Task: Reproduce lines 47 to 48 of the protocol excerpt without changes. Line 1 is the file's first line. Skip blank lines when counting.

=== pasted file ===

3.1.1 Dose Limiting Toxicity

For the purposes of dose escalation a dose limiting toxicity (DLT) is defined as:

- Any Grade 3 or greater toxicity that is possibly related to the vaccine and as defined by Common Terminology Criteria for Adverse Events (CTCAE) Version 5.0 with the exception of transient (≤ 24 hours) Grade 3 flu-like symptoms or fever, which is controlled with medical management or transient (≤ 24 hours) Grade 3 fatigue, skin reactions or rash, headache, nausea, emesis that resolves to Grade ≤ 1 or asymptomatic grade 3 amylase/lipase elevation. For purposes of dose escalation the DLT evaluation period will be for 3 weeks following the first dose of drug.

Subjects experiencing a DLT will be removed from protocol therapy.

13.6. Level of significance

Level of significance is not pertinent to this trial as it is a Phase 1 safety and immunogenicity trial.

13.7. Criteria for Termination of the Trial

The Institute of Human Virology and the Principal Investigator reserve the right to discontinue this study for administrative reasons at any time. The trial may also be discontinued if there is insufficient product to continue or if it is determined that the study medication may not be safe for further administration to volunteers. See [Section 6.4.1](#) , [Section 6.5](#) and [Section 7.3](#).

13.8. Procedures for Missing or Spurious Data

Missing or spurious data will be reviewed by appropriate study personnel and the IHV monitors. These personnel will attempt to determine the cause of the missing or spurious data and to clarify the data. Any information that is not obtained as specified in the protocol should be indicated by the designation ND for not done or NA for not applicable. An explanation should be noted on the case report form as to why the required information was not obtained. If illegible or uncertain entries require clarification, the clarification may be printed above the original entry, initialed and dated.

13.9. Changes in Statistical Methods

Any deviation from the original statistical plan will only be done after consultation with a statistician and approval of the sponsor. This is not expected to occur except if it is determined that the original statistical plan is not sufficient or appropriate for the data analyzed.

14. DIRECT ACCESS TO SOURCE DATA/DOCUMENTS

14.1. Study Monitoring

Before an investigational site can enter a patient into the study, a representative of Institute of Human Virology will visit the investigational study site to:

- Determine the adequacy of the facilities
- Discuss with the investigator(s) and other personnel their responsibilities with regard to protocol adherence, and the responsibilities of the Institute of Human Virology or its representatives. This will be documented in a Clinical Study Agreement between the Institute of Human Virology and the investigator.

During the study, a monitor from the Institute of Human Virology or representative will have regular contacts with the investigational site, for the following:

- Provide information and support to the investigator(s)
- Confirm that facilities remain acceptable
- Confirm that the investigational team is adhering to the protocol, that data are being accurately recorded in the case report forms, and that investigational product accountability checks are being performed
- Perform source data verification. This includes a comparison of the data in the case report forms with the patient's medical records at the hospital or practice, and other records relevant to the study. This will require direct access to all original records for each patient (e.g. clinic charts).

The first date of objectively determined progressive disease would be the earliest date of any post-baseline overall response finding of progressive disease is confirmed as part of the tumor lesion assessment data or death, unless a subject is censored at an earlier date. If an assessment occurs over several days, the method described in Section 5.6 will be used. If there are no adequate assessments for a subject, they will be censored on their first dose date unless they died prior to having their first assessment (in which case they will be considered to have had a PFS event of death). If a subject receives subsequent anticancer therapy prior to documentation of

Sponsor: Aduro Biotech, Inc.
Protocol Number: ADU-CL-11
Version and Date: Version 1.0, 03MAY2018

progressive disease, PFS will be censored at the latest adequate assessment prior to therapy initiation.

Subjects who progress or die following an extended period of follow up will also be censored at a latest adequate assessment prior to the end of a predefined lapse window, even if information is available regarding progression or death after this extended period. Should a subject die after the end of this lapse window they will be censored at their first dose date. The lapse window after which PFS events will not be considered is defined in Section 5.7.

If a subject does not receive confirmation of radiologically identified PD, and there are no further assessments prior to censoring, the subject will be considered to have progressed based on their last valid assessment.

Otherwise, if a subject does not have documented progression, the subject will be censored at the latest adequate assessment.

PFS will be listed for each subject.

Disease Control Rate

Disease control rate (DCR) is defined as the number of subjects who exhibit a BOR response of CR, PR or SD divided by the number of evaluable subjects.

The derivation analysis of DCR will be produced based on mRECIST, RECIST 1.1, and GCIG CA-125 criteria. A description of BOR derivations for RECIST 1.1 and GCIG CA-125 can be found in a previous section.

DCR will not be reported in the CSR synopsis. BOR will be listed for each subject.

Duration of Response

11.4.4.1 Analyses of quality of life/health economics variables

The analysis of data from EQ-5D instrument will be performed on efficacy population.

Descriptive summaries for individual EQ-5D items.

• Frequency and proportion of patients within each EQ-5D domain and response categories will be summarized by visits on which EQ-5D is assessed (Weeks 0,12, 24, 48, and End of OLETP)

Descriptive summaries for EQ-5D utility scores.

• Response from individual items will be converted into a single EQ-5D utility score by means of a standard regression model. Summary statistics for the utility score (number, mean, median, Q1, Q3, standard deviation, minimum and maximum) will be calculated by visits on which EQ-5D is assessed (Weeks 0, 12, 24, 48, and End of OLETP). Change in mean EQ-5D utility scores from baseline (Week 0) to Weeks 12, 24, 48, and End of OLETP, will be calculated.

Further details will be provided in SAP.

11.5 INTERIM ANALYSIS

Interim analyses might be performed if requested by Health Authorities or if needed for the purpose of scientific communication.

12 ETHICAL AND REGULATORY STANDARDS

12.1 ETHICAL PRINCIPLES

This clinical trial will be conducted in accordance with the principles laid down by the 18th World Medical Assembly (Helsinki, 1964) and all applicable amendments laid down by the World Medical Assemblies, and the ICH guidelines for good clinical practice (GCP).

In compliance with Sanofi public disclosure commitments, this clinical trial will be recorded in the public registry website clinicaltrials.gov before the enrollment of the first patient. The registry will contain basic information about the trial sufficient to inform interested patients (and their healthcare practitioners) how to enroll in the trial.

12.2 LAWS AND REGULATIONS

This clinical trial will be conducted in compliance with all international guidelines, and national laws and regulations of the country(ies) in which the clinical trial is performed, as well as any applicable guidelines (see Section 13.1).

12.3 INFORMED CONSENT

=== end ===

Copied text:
12.1 ETHICAL PRINCIPLES

This clinical trial will be conducted in accordance with the principles laid down by the 18th World Medical Assembly (Helsinki, 1964) and all applicable amendments laid down by the World Medical Assemblies, and the ICH guidelines for good clinical practice (GCP).